Lord Ram, not economy, will help Modi win in 2019

By Minhaz Merchant   @minhazmerchant |
 2017-10-07 14:10:03

To reach the comfort zone of 300-plus Lok Sabha seats, BJP must win big in Uttar Pardesh.

Bill Clinton famously declared, "It's the economy, stupid", during his presidential campaign against George H Bush in 1992.

Well, it usually is. Not in India though. The Kargil war, not the economy, won Atal Bihari Vajpayee the September 1999 general election. The Bangladesh refugee crisis won Indira Gandhi the March 1971 Lok Sabha poll even though the economy was lumbering along at 3 per cent a year. Rajiv Gandhi's tragic assassination won the Congress the May 1991 general election despite a bankrupt national treasury.

Will building the Ram temple electrify Prime Minister Narendra Modi's vote base, especially in Uttar Pradesh, in 2019?

Modi is India's most astute politician. He knows that the BJP has lost a great deal of goodwill among the middle-class and the business community. Workers have been hit by the economic slowdown and paucity of jobs. Businesses are struggling with the excruciatingly complex Goods and Services Tax (GST).

Farmers are in distress. Students are in revolt. By any statistical yardstick, Modi should lose the 2019 Lok Sabha election.

There are two reasons why he won't. First, Ram. Second, Rahul.

Let's analyse the second factor first. Rahul Gandhi is likely to be the face of the national mahagathbandan (grand alliance) that will present a united alternative to Modi. The united Opposition will be a mishmash of the Congress, the ideas-bereft Left and Islamist-leaning regional parties such as the SP, RJD, TMC, NCP, NC, JD(S), AIMIM and IUML.

Between them, these 10 UPA partners and UPA-leaners such as the DMK won just 108 seats in the 2014 Lok Sabha election.

If Rahul is smart (a possibility), he will appoint Sachin Pilot and Jyotiraditya Scindia as chief ministerial candidates for Rajasthan and Madhya Pradesh, respectively. The two states are scheduled to hold assembly elections in November-December 2018. Anti-incumbency is growing in both. The Congress has more than a fighting chance in each.

The Babri Masjid being demolished in 1992.

Rajasthan sends 25 MPs to the Lok Sabha, Madhya Pradesh sends 29. While assembly results are no indicator of Lok Sabha voting trends, the BJP (which won all 25 Lok Sabha seats in Rajasthan in 2014 and 27 out of 29 in Madhya Pradesh) should be worried. After Punjab, these two states could be its next Achilles heel.

Rahul may be mocked by BJP supporters but it would be foolish to underestimate either him or the pull of dynasty in a still-feudal India. Modi is clearly aware of this. Rahul's suit-boot sarkar taunt forced Modi to switch his political strategy from pro-industry to pro-poor.

The tired old Congress-led and -fed ecosystem has come roaring back to life. Left-leaning jholawalas are in full voice - candles lit, open letters to the prime minister in the mail, protests underway, petitions on the ready.

That's where Uttar Pradesh and Lord Ram come in. Modi knew way back in March 2017 that the tide was turning. Winning Uttar Pradesh in a landslide did not make him lower his guard. He knows that winning a large chunk of seats in Uttar Pradesh in 2019 is crucial to retaining power. Hence the appointment of Yogi Adityanath as chief minister.

Adityanath wasn't chosen for his administrative brilliance but for the 24/7 messages he sends out as a Hindu mahant. Adityanath's five-day break to preside over his Gorakhnath math is an early indication. His march against "jihadi violence" in Kerala is another.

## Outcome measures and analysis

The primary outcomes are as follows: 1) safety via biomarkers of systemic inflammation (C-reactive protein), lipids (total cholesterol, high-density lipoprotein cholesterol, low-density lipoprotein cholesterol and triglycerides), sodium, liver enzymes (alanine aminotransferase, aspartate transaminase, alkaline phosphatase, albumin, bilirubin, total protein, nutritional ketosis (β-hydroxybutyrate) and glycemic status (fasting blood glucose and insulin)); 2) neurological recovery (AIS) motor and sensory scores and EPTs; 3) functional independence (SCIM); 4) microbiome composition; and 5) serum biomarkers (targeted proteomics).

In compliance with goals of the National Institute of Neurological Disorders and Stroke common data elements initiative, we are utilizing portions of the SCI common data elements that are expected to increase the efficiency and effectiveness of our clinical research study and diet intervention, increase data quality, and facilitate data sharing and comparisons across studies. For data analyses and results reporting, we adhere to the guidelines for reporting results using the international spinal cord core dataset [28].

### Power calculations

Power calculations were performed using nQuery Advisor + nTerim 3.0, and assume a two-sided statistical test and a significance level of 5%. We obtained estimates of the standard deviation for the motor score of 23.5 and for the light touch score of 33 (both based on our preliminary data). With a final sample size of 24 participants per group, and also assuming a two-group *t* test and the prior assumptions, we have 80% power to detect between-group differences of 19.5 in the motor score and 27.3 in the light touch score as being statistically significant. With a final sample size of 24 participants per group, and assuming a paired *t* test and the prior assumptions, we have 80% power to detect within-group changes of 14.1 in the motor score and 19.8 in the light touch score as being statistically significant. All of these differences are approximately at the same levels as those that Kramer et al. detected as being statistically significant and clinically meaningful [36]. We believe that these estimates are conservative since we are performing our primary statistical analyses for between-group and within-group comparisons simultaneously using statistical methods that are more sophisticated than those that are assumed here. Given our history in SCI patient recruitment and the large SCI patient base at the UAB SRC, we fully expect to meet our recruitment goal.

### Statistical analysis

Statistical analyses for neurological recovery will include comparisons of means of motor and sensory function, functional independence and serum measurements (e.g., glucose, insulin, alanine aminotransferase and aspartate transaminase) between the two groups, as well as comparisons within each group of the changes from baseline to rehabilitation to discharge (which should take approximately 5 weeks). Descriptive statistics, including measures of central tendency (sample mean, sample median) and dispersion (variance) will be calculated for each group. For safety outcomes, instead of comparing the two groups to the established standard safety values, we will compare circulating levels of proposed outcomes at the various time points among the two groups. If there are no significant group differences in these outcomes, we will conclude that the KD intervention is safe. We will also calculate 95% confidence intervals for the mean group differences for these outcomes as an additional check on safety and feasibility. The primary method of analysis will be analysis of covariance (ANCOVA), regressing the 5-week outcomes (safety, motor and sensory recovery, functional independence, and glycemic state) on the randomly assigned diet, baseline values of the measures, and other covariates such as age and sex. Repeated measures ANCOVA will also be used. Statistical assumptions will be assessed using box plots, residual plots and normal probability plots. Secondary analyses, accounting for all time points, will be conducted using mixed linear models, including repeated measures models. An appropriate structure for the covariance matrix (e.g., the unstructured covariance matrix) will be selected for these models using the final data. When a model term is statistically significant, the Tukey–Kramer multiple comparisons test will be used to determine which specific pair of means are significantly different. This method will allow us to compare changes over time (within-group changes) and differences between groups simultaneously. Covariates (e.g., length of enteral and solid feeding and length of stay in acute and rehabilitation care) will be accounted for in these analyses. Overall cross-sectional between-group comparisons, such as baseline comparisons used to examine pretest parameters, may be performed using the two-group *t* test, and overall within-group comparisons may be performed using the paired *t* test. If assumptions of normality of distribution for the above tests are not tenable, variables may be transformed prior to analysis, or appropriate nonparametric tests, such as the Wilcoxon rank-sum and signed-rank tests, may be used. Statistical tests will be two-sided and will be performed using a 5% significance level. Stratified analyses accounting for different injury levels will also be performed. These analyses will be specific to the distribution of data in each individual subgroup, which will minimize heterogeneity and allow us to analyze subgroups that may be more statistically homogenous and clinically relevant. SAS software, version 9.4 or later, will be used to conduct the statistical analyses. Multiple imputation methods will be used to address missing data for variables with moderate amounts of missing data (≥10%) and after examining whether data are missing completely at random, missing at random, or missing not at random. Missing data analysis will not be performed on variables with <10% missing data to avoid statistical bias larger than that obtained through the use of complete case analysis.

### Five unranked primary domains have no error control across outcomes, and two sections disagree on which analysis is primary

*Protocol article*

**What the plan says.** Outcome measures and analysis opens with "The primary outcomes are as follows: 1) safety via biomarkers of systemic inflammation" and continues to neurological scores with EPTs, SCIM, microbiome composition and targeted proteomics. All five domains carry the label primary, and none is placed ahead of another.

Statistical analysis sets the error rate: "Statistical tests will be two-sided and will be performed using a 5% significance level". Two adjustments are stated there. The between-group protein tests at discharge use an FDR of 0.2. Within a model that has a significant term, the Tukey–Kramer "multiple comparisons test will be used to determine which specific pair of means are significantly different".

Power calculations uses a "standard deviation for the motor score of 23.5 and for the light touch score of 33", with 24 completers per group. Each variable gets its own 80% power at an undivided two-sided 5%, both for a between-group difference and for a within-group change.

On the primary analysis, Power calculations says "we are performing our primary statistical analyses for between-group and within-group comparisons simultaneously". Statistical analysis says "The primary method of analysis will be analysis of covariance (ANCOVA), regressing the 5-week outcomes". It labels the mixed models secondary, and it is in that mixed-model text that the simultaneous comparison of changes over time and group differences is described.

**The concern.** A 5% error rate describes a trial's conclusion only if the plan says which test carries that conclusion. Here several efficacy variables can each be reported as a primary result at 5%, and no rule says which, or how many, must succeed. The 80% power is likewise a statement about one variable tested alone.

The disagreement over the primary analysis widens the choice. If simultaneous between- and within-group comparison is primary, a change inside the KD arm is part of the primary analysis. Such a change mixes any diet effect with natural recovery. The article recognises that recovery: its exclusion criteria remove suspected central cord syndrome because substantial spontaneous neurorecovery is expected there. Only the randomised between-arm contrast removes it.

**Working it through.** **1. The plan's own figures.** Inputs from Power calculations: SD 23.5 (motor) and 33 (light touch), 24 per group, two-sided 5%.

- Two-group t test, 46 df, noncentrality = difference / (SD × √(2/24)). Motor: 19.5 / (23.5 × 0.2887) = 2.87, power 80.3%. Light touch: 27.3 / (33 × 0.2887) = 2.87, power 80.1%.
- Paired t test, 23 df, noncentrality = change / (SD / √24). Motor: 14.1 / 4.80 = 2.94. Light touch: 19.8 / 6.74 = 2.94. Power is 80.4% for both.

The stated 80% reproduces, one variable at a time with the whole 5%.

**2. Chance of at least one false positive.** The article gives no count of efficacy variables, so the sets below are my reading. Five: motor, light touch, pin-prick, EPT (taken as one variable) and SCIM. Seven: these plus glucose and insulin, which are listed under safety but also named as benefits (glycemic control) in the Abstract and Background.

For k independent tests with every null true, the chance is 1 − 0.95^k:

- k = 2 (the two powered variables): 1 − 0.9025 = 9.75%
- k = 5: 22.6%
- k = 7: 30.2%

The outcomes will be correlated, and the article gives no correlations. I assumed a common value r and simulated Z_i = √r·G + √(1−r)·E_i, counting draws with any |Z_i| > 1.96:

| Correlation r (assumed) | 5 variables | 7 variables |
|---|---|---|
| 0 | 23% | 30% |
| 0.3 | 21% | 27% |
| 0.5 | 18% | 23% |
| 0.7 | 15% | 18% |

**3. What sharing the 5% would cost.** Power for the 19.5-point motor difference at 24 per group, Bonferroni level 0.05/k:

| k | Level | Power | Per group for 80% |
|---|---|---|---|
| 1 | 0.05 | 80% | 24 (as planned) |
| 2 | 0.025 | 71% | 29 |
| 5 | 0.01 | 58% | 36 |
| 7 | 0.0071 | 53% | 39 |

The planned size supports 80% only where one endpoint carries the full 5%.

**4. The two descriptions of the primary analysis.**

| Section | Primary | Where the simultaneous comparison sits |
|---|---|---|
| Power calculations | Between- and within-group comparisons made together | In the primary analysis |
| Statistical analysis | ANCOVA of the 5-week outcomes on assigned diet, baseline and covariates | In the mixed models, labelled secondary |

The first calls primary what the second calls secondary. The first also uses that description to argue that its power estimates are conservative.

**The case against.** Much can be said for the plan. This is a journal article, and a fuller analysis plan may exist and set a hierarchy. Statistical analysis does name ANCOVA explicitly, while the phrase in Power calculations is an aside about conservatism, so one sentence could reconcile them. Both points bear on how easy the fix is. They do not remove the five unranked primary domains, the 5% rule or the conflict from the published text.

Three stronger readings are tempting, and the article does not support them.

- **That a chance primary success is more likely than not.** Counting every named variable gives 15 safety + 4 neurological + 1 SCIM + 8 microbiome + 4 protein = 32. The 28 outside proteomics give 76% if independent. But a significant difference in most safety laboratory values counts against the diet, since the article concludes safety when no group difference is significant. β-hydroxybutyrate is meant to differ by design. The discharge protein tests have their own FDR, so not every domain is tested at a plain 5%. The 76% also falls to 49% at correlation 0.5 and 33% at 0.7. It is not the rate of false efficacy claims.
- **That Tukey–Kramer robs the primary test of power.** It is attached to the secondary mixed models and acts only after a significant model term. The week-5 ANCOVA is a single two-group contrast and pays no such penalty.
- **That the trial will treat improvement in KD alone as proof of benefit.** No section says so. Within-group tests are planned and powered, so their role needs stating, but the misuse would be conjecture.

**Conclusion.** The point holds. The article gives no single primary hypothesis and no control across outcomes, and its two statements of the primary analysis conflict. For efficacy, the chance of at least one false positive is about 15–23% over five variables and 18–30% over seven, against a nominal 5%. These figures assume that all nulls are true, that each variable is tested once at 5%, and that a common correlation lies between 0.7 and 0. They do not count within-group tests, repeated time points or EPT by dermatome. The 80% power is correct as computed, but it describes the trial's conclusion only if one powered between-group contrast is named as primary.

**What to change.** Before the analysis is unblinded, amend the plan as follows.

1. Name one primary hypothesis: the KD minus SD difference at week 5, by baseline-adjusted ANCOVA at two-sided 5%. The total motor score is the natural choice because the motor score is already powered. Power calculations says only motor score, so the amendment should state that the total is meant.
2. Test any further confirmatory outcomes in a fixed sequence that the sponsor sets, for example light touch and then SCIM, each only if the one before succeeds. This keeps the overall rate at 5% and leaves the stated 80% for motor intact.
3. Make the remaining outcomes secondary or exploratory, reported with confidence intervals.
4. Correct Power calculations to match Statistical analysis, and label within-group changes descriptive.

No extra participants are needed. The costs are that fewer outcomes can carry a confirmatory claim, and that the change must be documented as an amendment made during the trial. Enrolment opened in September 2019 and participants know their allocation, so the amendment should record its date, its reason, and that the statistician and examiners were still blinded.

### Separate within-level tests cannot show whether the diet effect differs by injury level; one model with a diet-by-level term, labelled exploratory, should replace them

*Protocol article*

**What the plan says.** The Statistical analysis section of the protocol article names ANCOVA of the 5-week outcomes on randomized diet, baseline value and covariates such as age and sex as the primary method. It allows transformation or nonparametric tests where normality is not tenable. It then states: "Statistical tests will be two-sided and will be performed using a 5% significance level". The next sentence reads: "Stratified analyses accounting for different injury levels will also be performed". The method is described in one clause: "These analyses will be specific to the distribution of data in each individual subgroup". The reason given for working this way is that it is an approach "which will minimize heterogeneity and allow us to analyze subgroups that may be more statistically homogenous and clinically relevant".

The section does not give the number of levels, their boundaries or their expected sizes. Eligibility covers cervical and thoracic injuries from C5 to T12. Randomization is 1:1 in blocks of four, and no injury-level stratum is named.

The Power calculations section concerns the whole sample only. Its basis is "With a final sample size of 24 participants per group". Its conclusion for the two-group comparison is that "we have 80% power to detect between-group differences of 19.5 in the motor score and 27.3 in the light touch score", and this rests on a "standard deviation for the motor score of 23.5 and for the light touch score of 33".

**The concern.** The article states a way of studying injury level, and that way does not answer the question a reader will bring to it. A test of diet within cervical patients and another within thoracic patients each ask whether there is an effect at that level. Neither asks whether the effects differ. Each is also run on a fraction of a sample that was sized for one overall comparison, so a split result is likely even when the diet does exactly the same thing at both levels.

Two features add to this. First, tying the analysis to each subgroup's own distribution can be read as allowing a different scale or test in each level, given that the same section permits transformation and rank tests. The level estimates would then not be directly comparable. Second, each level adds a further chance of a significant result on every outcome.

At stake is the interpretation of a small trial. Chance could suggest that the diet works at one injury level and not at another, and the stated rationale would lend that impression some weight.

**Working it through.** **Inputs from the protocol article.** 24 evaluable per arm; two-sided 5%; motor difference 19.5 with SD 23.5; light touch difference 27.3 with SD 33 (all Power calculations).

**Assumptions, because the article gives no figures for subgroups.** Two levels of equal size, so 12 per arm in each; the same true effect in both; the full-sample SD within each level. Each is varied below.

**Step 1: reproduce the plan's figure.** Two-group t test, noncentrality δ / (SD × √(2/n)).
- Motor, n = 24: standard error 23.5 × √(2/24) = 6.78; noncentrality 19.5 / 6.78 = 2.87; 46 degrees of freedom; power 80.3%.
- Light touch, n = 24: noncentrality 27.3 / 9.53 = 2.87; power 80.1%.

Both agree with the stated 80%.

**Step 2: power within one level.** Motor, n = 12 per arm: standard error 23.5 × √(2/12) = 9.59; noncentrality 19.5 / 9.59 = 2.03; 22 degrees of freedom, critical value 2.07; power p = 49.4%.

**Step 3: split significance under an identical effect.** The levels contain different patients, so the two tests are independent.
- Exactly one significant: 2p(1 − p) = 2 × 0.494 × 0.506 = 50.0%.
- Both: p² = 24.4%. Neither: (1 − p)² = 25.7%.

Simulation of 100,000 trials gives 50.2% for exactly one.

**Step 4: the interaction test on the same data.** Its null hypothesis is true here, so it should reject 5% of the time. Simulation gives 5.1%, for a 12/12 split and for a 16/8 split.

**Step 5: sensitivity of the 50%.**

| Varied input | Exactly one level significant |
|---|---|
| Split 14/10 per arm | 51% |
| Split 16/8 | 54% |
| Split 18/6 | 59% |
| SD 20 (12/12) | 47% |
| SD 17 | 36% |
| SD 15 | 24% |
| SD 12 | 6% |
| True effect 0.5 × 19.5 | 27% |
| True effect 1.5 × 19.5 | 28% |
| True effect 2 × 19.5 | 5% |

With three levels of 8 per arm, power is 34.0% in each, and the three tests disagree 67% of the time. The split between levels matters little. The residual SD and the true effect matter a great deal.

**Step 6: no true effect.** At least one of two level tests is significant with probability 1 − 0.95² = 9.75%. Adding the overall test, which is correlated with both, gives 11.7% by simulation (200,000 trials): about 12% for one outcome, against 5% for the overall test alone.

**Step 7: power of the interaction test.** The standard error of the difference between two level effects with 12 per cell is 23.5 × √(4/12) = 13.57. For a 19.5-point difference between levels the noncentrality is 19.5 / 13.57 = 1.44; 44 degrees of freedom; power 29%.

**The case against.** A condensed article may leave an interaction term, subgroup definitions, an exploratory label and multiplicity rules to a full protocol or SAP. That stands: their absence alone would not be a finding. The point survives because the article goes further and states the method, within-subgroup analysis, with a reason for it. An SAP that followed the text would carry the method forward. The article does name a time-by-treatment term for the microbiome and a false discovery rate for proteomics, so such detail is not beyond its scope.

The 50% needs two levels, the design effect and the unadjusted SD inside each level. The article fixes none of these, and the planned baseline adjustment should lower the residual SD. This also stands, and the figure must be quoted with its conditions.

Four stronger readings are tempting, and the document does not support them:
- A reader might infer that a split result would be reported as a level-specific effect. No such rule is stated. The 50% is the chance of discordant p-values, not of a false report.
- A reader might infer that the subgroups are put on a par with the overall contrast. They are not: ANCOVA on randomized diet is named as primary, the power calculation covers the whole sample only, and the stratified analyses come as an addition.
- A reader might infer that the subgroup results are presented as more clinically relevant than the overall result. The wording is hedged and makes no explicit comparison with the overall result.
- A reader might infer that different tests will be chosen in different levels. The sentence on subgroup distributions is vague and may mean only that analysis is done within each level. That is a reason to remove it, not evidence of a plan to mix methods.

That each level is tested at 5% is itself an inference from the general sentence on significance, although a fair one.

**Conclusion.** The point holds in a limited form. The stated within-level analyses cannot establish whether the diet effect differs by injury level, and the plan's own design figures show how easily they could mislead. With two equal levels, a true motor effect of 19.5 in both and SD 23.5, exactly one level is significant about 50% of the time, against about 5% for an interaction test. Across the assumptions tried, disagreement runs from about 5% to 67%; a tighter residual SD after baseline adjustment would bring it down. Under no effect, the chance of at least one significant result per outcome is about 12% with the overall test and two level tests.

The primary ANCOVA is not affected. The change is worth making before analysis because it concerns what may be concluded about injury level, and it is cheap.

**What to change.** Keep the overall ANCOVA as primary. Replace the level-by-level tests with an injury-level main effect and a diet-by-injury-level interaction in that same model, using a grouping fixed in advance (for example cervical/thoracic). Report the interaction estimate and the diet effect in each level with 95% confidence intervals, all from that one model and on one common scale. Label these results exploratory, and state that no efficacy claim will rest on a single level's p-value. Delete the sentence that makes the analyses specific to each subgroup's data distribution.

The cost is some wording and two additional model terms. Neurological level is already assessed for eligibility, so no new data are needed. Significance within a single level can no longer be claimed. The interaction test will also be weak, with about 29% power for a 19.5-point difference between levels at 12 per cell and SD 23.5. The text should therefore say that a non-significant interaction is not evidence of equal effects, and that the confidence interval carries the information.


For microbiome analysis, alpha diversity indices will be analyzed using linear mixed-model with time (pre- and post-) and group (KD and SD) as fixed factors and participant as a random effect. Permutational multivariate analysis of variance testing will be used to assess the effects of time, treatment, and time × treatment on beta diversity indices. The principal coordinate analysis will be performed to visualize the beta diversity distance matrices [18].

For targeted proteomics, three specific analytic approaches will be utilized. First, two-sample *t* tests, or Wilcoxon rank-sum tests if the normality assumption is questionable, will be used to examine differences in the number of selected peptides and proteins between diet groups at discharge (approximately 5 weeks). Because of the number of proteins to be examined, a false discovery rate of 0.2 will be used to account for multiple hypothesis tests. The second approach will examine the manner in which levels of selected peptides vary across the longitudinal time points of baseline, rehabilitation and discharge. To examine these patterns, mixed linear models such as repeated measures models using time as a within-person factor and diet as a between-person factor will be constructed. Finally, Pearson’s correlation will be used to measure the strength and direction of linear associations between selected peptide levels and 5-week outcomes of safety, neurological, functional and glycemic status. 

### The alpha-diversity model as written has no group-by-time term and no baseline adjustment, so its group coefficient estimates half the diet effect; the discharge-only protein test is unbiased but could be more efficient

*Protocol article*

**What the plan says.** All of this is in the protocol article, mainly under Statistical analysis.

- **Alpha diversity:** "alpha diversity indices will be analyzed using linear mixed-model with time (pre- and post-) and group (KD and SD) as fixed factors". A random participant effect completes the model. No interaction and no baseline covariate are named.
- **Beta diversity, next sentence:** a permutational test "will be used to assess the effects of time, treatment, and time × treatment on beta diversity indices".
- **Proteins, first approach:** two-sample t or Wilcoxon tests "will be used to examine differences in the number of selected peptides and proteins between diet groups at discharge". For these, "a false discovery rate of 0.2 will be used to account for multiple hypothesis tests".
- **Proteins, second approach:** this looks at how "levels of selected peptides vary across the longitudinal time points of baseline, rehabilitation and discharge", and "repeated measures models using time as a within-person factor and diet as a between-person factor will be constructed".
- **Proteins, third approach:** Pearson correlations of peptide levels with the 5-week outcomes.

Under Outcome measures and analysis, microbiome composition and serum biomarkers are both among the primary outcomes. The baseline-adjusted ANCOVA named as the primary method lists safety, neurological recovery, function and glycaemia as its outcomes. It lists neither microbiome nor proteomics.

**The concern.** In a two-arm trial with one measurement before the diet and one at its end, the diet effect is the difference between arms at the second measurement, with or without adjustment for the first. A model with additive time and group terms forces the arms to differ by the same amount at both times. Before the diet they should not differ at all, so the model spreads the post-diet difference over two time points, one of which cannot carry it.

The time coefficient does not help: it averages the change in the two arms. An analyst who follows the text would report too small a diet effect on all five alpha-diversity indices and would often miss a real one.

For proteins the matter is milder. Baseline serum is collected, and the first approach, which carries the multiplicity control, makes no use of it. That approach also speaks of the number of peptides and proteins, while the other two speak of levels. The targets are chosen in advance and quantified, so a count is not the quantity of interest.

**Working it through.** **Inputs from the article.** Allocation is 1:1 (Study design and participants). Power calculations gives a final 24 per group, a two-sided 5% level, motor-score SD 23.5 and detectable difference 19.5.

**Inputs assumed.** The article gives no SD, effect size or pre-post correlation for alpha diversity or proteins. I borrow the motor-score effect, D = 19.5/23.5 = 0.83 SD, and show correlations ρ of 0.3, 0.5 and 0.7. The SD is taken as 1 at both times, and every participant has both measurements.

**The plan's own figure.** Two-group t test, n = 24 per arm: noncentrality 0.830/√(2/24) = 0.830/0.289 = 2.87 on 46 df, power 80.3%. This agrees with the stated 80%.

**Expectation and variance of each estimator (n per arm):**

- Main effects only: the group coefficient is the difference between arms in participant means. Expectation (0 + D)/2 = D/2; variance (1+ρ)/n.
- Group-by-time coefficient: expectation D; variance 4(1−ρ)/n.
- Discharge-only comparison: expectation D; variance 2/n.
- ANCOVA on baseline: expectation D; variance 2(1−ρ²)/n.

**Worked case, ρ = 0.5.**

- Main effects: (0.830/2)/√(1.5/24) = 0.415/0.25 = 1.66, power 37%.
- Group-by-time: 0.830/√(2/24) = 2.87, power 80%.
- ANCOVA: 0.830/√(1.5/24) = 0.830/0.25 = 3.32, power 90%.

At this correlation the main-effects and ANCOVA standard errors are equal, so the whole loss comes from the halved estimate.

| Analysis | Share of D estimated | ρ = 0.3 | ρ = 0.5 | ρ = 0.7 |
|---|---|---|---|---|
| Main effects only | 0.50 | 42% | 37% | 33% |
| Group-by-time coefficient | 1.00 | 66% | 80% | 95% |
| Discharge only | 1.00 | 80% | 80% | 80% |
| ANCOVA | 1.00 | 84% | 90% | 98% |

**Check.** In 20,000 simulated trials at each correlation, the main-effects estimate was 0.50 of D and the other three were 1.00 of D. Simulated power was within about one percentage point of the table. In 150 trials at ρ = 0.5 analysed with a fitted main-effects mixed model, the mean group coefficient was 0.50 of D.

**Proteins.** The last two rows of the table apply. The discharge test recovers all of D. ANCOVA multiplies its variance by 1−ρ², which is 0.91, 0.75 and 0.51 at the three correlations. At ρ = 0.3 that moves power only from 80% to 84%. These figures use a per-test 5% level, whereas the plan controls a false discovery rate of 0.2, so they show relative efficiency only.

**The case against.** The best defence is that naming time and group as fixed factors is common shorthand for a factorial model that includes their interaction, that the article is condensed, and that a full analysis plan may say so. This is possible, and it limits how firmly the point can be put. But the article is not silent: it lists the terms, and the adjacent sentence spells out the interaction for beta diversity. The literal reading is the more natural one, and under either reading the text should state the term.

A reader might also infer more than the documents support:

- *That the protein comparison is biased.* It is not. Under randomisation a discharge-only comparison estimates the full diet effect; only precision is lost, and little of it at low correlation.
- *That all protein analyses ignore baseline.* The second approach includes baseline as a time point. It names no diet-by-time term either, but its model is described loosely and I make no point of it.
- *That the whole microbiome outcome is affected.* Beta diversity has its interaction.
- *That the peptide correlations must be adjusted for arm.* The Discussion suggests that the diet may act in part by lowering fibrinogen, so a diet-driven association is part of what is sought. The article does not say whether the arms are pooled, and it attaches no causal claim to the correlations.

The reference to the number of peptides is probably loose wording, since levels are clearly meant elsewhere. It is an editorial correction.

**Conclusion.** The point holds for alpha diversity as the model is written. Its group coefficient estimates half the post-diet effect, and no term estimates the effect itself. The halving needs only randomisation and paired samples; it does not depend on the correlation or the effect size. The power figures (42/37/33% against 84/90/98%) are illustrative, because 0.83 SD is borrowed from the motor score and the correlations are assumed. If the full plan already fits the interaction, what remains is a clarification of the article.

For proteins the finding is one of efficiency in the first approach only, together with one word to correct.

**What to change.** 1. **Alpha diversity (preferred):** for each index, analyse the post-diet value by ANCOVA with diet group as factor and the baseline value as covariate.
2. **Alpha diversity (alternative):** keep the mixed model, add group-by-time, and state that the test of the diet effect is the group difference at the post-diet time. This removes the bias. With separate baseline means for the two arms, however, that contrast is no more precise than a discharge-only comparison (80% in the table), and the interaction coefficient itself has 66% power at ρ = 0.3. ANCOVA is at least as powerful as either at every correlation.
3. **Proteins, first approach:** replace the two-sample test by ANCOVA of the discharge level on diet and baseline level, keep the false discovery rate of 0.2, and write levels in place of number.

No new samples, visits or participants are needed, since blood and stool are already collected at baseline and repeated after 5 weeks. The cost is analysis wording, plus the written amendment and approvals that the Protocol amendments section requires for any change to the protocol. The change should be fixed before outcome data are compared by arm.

Modi also knows that if Mayawati's BSP joins the Congress and rival SP (where Shivpal Yadav and Akhilesh Yadav have called a truce) in a united front against the BJP in UP, the numbers in India's make-or-break state could still go awry.

Electoral math

Party president Amit Shah and Modi have done their calculations for 2019 carefully. The BJP obviously needs to win big in Uttar Pradesh - at least 65-70 seats - or the electoral math in 2019 will not add up.

The BJP won 78 out of 80 Lok Sabha seats in 2014 in Rajasthan (25/25), Madhya Pradesh (27/29) and Gujarat (26/26). These three states will not deliver a similar harvest in 2019.

Maharashtra and Chhattisgarh with 59 Lok Sabha seats between them could be trouble spots too if (in Maharashtra) the Shiv Sena walks out of the NDA before the general election.

All of this explains Shah's tireless efforts in Kerala, the Northeast, Odisha and Bengal. But the numbers here are small except for Assam and Odisha. Bengal and Kerala remain electorally embryonic for the BJP.

The two silver linings are Bihar (where the BJP and JD(U) should sweep over 30 of the state's 40 Lok Sabha seats) and Tamil Nadu (where the AIADMK and Rajinikanth may offer the NDA an electoral cushion).

Will that be enough to give the BJP alone the 350 Lok Sabha seats that Shah has targeted? No.

Will it give the party at least 272 seats? Possibly yes.

Could it fall short of 272? Unlikely, but not impossible.

The must-get NDA (not just BJP) numbers in 2019 are: Uttar Pradesh (65), Bihar (35), Tamil Nadu (AIADMK, 25), Gujarat (20) and Maharashtra (25, excluding Shiv Sena). That totals to 170 in five key states. Add Rajasthan, Madhya Pradesh, Chhattisgarh, Andhra Pradesh (TDP), Odisha, Karnataka and the Northeast and the NDA's tally could struggle to cross 300. Smaller states such as Himachal Pradesh, Haryana, Punjab, Uttarakhand and others will chip in but without a big haul in Uttar Pradesh, the going will be tough for the NDA to reach the comfort zone of 300 Lok Sabha seats.

The Supreme Court will deliver its verdict on the construction of the Ram temple in Ayodhya before the 2019 Lok Sabha polls. Whichever way the verdict goes, Lord Ram holds the key to 2019.

Also read: Why Bangladesh took in the Rohingya Muslims

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